Modern Ghana logo

FEATURED: Can We Blame Religion For Africa’s Economic Woes?...

body-container-line
17.08.2005 General News

Aquaculture needs policy - FAO

GNA

Accra, Aug. 17, GNA - Alhaji M. Jallow, Senior Fisheries Officer at the Food and Agriculture Organisation (FAO) Regional Office, Ghana on Thursday urged the Government to put in place pragmatic policies that had potentials to attract both local and foreign investment in the aquaculture sector.

Speaking at a day's national forum on "Aquaculture as a Business Venture" he said: "Like any business ventures, aquaculture will attract investors, local and foreign, if policies, which encourage a further development of private investment in the sector are in place." He said until very recently, Government policies in most countries in Sub-Saharan Africa had paid little attention to promoting aquaculture as a potentially important economic activity.

"The traditional approach was to promote aquaculture more as a food- supplying activity for local subsistence, rather than as an investment - induced industry capable of growing beyond subsistence levels and generating important economic returns."

Alhaji Jallow said aquaculture had become the fastest growing food activity in the world, contributing substantially to food security, employment generation and foreign exchange earning in many regions. He expressed regret that Sub-Saharan Africa had only made marginal contribution towards this world trend and attributed the sluggish development to a lack of economic incentive, which resulted from unsound policies.

The day's forum was designed to bring together fish farmers and entrepreneurs to discuss challenges, which faced the aquaculture industry and to collate views and ideas aimed at charting a new course in the aquaculture industry.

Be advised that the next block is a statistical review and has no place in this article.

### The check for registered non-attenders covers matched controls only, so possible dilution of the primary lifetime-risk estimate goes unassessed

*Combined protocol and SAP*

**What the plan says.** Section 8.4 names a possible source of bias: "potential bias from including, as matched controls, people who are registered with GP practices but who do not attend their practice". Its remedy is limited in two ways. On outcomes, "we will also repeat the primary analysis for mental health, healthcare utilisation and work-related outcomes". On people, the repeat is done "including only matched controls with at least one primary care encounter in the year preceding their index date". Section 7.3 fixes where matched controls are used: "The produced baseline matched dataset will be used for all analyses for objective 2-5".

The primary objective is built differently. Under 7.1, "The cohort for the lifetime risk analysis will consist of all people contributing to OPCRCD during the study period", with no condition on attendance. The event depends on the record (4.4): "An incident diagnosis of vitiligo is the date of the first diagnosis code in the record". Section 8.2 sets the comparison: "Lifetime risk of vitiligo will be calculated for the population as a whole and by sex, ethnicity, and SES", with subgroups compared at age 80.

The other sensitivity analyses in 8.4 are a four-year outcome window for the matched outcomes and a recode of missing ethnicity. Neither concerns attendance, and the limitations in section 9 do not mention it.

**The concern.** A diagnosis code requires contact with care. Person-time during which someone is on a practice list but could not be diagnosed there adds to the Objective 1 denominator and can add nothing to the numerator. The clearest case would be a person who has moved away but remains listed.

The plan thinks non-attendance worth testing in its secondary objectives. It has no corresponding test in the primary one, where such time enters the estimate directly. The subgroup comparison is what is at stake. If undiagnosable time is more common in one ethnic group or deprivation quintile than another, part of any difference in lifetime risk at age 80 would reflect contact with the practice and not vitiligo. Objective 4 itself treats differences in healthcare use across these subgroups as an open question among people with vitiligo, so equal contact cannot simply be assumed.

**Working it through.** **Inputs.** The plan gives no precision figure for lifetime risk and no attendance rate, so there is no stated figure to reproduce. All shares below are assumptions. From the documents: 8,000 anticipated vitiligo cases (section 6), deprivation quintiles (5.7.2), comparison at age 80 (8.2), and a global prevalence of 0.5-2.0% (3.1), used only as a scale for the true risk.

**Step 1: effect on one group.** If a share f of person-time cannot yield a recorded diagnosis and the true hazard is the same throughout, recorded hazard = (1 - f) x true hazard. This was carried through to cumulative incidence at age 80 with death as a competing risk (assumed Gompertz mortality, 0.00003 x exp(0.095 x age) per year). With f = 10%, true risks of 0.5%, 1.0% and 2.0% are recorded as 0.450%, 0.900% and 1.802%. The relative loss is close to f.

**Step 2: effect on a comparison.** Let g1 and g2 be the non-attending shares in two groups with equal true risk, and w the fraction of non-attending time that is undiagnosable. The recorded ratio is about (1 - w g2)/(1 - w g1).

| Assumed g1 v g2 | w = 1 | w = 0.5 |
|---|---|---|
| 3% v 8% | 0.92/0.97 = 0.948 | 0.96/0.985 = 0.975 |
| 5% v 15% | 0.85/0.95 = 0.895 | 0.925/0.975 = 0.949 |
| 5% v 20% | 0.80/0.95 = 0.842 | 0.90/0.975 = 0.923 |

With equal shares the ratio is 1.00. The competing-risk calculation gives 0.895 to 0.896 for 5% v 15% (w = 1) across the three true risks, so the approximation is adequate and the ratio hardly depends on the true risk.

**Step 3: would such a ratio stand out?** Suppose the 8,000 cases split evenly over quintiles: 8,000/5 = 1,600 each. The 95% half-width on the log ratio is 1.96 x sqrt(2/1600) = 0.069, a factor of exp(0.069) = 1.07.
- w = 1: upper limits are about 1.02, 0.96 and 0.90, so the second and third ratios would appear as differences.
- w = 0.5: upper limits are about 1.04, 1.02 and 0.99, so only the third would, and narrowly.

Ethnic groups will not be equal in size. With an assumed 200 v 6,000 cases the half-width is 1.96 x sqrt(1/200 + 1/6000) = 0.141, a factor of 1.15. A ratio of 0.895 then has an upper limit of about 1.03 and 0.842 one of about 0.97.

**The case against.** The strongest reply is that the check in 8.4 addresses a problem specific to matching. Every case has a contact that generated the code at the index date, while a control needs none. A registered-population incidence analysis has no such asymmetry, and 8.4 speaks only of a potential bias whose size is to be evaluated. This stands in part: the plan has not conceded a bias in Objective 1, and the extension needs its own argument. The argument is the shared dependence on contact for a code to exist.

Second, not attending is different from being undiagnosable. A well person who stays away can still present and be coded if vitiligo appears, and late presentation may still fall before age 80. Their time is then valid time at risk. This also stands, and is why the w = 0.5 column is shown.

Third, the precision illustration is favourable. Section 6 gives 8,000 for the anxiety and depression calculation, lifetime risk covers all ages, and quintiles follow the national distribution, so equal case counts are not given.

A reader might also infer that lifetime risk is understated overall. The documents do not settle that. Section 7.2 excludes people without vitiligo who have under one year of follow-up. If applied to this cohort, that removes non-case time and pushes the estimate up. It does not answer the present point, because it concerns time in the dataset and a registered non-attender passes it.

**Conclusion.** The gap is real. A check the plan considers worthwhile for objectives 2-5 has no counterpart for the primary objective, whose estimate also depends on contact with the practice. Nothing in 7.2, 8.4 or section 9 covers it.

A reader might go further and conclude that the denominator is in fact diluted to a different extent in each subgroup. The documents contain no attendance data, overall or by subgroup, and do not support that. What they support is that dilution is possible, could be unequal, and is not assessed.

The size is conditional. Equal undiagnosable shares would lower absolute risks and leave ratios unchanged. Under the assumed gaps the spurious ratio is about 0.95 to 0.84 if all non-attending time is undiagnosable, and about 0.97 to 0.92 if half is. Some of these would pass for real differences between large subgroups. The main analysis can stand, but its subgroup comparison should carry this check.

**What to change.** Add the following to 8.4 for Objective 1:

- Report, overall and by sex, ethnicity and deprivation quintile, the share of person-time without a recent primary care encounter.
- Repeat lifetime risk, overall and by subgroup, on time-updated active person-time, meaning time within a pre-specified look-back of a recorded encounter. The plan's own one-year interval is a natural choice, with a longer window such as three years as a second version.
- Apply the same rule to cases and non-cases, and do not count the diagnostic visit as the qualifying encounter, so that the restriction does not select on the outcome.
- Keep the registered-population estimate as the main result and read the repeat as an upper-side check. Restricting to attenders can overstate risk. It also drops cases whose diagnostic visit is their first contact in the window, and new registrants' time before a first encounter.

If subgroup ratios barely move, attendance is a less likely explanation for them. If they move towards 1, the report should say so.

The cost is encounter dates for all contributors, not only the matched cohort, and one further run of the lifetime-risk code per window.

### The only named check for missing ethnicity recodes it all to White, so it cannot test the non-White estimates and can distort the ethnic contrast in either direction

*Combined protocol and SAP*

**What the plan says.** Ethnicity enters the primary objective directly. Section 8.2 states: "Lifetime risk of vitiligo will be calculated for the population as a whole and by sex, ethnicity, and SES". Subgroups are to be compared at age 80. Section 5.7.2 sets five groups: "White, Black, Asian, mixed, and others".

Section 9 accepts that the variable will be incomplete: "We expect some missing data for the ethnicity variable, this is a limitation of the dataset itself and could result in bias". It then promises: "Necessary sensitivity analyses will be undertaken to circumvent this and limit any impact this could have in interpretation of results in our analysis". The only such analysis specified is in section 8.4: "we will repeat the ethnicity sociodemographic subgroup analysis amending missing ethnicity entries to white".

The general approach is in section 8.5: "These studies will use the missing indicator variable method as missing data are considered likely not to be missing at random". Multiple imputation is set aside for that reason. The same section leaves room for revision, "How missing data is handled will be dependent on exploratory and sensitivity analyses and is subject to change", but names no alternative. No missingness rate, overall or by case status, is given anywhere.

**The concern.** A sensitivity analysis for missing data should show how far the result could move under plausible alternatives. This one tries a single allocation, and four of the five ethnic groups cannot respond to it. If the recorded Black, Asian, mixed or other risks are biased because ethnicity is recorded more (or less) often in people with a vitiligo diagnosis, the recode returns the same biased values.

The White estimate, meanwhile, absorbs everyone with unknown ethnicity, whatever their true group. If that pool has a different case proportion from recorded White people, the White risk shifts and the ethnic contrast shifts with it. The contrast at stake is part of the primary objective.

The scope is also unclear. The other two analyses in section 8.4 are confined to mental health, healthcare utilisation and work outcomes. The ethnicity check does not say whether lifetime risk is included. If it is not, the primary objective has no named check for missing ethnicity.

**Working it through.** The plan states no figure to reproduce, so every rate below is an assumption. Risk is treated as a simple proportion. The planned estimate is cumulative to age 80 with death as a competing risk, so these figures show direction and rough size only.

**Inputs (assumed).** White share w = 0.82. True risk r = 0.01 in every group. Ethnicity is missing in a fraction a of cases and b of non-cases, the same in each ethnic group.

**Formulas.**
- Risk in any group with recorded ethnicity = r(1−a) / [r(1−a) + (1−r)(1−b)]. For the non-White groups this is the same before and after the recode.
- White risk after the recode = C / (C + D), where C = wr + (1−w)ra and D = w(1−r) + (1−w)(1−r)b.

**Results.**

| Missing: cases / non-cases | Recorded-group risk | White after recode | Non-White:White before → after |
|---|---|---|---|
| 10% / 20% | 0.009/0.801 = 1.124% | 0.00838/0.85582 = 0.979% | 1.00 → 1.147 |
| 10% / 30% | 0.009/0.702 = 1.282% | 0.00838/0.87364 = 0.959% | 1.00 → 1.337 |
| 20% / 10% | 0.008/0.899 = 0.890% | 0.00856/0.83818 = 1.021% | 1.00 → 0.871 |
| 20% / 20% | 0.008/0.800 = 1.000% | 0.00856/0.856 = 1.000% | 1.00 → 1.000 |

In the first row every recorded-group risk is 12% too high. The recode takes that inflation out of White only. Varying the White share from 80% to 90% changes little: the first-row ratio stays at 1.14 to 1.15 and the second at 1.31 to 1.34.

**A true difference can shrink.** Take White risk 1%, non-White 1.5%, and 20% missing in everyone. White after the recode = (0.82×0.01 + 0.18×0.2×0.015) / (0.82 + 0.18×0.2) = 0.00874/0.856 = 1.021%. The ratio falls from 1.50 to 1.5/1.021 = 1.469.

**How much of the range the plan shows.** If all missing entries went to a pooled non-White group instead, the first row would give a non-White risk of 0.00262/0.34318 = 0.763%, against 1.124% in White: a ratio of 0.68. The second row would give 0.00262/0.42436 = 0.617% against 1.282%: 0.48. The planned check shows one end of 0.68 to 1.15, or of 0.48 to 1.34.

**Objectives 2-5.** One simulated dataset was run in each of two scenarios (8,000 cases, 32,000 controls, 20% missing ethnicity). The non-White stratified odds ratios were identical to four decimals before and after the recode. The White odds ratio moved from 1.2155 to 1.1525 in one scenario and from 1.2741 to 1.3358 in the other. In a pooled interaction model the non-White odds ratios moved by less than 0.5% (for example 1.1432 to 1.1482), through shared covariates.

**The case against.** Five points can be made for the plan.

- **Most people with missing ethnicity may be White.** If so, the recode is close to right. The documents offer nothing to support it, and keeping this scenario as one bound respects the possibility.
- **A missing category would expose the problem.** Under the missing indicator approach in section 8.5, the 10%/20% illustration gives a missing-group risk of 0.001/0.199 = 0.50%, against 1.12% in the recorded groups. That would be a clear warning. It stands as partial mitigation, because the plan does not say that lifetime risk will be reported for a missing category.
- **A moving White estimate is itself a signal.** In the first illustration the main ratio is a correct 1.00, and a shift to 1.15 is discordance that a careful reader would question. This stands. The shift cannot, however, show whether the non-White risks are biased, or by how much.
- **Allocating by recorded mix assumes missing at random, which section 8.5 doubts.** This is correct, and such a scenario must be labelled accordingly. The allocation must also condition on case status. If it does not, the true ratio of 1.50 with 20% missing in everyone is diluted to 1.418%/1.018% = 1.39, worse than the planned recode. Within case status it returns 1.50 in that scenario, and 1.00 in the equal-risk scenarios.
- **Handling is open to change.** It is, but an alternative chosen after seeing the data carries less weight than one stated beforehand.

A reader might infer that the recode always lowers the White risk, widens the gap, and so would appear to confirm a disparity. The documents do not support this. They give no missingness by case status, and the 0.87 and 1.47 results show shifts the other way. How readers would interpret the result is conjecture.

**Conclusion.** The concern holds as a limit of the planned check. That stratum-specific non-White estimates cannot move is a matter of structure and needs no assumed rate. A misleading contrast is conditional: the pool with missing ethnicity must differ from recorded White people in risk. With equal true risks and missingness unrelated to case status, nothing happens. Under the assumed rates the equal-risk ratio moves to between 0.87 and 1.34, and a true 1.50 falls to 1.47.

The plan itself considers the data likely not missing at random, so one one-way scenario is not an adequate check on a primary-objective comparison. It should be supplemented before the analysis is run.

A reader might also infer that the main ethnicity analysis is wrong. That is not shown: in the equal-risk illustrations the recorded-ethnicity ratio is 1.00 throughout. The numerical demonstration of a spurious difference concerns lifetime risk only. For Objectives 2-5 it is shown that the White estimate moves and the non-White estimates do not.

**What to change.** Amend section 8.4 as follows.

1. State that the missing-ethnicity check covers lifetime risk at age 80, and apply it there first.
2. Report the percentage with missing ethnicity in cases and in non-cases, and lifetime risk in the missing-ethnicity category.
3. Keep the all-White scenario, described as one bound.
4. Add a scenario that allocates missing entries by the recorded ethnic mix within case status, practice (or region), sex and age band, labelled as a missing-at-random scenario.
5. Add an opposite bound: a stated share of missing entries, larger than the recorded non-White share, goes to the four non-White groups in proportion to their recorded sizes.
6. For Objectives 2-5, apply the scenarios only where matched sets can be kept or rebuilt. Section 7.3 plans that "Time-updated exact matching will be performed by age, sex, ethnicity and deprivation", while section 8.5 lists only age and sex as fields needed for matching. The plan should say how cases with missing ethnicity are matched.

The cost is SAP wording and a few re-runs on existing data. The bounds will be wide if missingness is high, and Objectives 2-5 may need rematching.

Alhaji Jallow mentioned some of the opportunities that could be used for aquaculture systems in Ghana to include inland freshwater to blackish coastal and marine water and that could provide sizable revenue to farmers if taken seriously.

He called on the farmers to diversify from tilapia and catfish to shrimp farming, which he said had a large market internationally.

Mrs Gladys Asmah, Minister of Fisheries, said the Government was formulating flexible national aquaculture strategies and redefining its roles and that of the private sector in aquaculture development. She said the Government would divest itself of public infrastructure such as hatcheries and fish farms when necessary.

Mrs Asmah said past attempts by the Government to promote aquaculture failed due to a number of constraints including inadequate supply of fish seed, quality of fish, markets and unclear institutional policies and allocation of responsibilities.

Mr Alfred Tetebo, Director of Fisheries, in a welcoming address said fish production in both marine and inland water was dwindling and could not meet the nation's demand.

"Fish importation is gradually increasing in tonnage and in 2004 alone about 200 tonnes worth about 150 million dollars was imported," he said, adding that there was the need for the nation to seriously invest in aquaculture.

He noted that Ghana was endowed with the natural resource suitable for the growing of fish especially tilapia.

body-container-line